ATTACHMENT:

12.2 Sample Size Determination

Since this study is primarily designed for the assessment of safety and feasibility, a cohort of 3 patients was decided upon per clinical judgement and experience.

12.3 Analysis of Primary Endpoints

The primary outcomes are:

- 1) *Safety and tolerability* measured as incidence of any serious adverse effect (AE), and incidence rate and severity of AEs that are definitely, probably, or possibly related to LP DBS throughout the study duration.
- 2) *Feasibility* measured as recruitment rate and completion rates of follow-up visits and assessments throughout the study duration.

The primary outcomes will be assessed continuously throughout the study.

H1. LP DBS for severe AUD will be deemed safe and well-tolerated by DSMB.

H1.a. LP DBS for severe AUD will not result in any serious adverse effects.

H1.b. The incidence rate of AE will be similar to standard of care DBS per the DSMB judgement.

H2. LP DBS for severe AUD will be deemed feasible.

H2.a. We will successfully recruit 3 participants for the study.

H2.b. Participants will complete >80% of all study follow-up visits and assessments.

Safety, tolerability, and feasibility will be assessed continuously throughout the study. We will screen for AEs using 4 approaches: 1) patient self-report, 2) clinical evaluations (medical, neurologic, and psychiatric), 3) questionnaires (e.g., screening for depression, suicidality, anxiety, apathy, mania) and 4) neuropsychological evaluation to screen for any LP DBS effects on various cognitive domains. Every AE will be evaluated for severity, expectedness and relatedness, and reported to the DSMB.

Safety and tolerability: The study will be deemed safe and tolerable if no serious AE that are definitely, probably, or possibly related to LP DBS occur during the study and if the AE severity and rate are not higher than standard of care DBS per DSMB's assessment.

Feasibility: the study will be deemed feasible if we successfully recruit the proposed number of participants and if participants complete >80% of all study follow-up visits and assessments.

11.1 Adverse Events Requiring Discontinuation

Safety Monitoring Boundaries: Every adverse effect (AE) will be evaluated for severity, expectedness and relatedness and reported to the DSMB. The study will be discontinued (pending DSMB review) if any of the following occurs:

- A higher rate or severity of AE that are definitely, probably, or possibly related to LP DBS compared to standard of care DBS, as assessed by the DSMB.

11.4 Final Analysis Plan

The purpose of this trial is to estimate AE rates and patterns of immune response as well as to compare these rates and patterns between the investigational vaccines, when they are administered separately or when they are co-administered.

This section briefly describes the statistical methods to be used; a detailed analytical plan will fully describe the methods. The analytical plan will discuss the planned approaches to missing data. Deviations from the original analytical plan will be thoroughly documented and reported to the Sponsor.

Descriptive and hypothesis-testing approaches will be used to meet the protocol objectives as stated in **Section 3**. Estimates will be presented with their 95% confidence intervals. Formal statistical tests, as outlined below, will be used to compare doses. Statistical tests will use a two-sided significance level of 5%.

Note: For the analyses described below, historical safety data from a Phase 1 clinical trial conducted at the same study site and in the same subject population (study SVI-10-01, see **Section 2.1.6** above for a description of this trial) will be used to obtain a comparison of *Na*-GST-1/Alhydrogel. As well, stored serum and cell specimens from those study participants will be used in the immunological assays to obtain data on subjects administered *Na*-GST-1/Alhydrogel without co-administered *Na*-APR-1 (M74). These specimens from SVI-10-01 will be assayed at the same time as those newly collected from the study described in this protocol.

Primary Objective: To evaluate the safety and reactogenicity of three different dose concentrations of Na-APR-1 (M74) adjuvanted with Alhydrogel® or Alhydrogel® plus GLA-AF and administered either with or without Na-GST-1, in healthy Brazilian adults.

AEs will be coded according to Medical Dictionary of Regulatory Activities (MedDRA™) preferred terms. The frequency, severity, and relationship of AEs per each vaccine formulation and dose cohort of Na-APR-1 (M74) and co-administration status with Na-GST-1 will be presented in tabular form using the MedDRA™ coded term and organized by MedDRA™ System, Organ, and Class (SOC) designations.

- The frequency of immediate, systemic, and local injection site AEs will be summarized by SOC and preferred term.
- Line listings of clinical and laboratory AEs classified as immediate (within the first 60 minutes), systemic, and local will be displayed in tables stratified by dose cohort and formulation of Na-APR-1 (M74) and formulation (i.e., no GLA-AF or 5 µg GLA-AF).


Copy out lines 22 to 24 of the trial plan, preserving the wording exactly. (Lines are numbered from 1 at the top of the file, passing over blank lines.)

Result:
This section briefly describes the statistical methods to be used; a detailed analytical plan will fully describe the methods. The analytical plan will discuss the planned approaches to missing data. Deviations from the original analytical plan will be thoroughly documented and reported to the Sponsor.

Descriptive and hypothesis-testing approaches will be used to meet the protocol objectives as stated in **Section 3**. Estimates will be presented with their 95% confidence intervals. Formal statistical tests, as outlined below, will be used to compare doses. Statistical tests will use a two-sided significance level of 5%.

Note: For the analyses described below, historical safety data from a Phase 1 clinical trial conducted at the same study site and in the same subject population (study SVI-10-01, see **Section 2.1.6** above for a description of this trial) will be used to obtain a comparison of *Na*-GST-1/Alhydrogel. As well, stored serum and cell specimens from those study participants will be used in the immunological assays to obtain data on subjects administered *Na*-GST-1/Alhydrogel without co-administered *Na*-APR-1 (M74). These specimens from SVI-10-01 will be assayed at the same time as those newly collected from the study described in this protocol.